Callie Chamberlain: That makes sense. And what would be a way for us to understand if [00:02:00] our colleagues are neurodivergent? Is there an appropriate way to have that conversation or ask?
Amy Root: Yeah. One of the best things that you can do is just talk about the different ways that you and your colleagues think and process information and how you communicate. It's hard to single out one individual, but one of the best things that you can do is recognize that we're all diverse in the ways that we think and process information. So being sure to share that with each other makes other people more comfortable about sharing how they might be different, and also the ways [00:02:30] that they can bring their unique strengths.
Callie Chamberlain: That makes sense. So it's less about identifying somebody who has neurodivergence and more about how do we create this environment to be inclusive for all of us by speaking broadly about what works, what doesn't work, how we can modify things to make sure the team feels supported. Is that right?
Amy Root: That's right. That's really what we encourage with neuro inclusion. And it's also a really good bet because also a lot of individuals might not know that they're neurodivergent.
Callie Chamberlain: Hmm. That makes sense. What are some of the most common [00:03:00] accommodations that you see in your role that might just help us get thinking about accommodations we could make for folks?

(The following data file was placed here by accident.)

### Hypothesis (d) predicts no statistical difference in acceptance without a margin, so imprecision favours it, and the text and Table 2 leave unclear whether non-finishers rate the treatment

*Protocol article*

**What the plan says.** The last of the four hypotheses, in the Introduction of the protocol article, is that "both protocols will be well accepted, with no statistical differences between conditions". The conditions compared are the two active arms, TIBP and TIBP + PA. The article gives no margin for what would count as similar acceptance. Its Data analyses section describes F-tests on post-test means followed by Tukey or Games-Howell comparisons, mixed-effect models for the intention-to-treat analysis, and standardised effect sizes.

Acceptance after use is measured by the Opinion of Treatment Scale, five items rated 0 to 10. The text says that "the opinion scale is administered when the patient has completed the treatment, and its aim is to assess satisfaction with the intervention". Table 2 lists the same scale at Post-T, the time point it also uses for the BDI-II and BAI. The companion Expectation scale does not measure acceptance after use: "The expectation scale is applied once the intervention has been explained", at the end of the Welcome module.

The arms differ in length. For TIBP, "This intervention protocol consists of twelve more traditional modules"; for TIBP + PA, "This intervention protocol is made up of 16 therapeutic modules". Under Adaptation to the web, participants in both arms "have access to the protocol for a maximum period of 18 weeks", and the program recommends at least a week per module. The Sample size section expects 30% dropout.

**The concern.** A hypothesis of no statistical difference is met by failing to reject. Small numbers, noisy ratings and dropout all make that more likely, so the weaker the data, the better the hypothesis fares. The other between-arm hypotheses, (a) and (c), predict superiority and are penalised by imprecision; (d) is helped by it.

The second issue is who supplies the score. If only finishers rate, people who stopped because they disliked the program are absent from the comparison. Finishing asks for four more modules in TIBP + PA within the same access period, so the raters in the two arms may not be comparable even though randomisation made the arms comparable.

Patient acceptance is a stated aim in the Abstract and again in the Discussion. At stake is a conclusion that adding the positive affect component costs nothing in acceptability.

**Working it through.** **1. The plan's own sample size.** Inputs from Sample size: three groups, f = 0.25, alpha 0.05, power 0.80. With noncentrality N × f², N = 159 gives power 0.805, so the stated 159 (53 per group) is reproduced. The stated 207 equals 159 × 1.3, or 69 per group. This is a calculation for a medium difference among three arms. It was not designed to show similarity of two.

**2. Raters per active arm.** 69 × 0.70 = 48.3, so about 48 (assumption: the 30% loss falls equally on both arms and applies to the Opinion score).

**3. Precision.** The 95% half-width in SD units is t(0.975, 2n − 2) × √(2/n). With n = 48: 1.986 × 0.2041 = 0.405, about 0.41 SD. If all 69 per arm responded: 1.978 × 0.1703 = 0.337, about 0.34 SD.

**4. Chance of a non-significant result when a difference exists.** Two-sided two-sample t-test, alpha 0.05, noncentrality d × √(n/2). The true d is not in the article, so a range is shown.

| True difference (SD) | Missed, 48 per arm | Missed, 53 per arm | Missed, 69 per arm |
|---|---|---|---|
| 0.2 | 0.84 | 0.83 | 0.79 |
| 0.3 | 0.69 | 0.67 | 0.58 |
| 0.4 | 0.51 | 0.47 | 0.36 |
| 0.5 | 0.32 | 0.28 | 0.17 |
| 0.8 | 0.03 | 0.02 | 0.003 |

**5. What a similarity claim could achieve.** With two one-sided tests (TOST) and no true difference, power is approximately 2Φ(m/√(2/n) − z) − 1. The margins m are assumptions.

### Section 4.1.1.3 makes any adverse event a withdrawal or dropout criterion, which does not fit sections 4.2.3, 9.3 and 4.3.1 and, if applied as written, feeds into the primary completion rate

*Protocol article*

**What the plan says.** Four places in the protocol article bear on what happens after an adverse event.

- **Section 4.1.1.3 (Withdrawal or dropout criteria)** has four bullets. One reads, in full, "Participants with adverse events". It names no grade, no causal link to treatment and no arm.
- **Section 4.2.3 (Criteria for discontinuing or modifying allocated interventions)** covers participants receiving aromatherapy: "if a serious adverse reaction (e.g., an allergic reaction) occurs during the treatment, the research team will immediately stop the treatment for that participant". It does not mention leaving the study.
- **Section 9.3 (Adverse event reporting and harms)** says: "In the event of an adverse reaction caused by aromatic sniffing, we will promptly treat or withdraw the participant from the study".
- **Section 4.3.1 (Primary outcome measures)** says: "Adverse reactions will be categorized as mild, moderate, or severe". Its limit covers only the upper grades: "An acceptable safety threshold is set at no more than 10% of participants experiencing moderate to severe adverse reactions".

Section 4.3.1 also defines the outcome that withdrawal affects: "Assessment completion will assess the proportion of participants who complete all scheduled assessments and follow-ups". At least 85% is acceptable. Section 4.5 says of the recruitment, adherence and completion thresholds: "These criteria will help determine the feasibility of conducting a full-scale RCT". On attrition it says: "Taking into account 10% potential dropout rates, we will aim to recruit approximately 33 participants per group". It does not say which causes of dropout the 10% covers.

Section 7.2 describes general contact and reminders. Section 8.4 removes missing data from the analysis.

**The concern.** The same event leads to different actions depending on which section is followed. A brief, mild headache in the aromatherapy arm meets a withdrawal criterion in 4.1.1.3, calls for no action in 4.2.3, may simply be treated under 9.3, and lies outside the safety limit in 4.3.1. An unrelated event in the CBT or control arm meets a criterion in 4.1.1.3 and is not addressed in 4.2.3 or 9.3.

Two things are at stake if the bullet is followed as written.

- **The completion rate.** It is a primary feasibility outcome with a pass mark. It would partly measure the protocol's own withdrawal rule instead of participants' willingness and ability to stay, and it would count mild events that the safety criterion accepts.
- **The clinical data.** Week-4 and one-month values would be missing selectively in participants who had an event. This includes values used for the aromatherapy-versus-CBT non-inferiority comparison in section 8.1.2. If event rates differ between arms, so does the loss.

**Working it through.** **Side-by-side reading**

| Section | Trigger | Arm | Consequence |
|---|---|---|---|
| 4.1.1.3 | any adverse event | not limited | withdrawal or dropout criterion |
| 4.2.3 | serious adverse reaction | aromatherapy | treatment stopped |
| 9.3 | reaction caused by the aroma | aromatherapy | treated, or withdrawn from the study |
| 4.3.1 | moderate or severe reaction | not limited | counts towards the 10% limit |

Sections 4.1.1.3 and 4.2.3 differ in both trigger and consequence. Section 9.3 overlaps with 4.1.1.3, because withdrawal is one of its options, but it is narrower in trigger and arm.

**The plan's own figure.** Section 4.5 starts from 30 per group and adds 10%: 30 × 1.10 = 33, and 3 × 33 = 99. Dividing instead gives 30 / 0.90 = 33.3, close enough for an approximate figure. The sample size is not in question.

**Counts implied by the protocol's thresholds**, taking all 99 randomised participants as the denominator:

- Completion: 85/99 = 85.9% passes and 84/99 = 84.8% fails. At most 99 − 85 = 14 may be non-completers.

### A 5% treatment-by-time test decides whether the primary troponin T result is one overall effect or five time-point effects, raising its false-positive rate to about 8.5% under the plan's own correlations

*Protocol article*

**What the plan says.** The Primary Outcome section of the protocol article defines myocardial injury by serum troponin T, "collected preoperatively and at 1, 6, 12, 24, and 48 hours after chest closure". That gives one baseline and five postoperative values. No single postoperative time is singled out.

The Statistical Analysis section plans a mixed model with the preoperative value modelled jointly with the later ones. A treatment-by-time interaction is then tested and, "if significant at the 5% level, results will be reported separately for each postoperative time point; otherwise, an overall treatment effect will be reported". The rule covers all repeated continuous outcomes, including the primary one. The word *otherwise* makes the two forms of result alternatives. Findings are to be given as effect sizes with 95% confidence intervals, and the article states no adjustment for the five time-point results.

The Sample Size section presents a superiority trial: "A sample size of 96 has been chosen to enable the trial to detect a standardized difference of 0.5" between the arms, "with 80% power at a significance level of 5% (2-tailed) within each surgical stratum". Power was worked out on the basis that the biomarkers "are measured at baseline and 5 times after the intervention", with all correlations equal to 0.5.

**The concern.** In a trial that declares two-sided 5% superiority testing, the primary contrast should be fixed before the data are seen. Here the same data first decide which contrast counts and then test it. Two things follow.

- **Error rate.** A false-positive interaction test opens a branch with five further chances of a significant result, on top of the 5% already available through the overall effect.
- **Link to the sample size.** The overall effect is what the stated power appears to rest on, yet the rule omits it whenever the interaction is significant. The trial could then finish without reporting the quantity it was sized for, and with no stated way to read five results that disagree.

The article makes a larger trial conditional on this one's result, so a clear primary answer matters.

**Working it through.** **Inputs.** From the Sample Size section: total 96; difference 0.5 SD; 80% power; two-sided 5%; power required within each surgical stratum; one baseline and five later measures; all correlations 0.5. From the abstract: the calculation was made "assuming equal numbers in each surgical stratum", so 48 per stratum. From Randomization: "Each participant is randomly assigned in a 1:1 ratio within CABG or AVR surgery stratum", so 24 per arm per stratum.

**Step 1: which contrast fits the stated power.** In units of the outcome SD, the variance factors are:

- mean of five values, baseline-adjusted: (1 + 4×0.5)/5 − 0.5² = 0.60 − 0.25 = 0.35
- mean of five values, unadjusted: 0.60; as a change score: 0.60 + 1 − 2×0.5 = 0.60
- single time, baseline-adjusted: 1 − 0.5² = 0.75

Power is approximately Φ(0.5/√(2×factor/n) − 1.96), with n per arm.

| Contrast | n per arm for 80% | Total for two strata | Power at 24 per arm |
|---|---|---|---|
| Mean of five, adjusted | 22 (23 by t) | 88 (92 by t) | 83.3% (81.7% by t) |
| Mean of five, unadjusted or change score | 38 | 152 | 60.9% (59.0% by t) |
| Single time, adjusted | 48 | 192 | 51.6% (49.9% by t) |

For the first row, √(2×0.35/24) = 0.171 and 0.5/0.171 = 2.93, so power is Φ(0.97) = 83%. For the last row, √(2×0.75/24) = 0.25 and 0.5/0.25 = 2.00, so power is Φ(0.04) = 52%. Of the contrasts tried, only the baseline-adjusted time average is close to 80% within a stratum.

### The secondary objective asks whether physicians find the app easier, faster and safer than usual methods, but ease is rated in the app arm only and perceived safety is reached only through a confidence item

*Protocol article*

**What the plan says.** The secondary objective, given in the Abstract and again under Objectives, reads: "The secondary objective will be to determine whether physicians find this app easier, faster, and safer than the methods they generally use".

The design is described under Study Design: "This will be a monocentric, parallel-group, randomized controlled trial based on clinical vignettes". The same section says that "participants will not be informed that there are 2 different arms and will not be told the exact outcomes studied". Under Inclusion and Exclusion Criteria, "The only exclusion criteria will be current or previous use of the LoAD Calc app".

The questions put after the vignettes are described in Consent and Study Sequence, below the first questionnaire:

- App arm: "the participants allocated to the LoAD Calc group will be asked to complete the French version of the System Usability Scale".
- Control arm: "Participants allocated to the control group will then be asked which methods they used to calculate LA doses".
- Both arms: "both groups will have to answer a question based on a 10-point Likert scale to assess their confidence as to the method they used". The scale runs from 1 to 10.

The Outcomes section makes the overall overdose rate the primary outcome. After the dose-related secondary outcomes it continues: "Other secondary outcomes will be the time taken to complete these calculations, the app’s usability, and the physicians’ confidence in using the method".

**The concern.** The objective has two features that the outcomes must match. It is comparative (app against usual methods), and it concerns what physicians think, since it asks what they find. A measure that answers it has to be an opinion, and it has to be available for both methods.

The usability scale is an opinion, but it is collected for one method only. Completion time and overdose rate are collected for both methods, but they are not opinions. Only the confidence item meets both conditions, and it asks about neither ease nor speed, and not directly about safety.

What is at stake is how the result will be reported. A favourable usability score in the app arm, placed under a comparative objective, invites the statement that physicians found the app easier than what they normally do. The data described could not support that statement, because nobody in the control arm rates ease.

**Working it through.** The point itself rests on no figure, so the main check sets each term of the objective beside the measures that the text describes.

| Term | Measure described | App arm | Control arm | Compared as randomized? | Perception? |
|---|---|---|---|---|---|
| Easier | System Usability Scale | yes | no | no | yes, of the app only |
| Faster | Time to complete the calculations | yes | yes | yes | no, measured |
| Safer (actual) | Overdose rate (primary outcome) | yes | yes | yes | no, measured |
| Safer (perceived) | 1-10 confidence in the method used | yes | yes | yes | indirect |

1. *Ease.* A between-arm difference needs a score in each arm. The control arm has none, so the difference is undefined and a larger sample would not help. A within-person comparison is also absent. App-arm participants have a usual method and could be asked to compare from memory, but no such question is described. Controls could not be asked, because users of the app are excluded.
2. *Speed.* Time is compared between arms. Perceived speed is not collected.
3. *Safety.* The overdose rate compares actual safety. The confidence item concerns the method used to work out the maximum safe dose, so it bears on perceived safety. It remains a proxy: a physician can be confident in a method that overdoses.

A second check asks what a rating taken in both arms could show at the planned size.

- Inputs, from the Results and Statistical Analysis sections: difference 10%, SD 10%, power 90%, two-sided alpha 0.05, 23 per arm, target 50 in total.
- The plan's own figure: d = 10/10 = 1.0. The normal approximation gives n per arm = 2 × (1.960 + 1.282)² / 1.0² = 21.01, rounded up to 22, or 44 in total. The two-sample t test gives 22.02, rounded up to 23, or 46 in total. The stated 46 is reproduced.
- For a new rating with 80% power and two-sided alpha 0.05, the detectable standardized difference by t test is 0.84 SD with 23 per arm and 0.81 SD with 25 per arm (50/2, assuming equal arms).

Amy Root: The most common accommodations are typically flexible work arrangements. So that would be different locations and times in which they can work. I also see a lot of requests for communication needs. Mm-hmm. <affirmative>. So for example, somebody writing down what the next steps are after a meeting, or providing meeting agendas in advance, or you know, offering written materials in advance for people [00:03:30] to process and absorb. And then when it comes to like the recruitment aspect, what we see is common adjustments would be, you know, offering different ways to engage throughout the process. Mm-hmm. <affirmative>. So if your standard process is interviewing individuals over the phone or in person, could they offer written questions instead and then allow people to have a more thoughtful response and then a different timeframe in communication method, those are very helpful for people.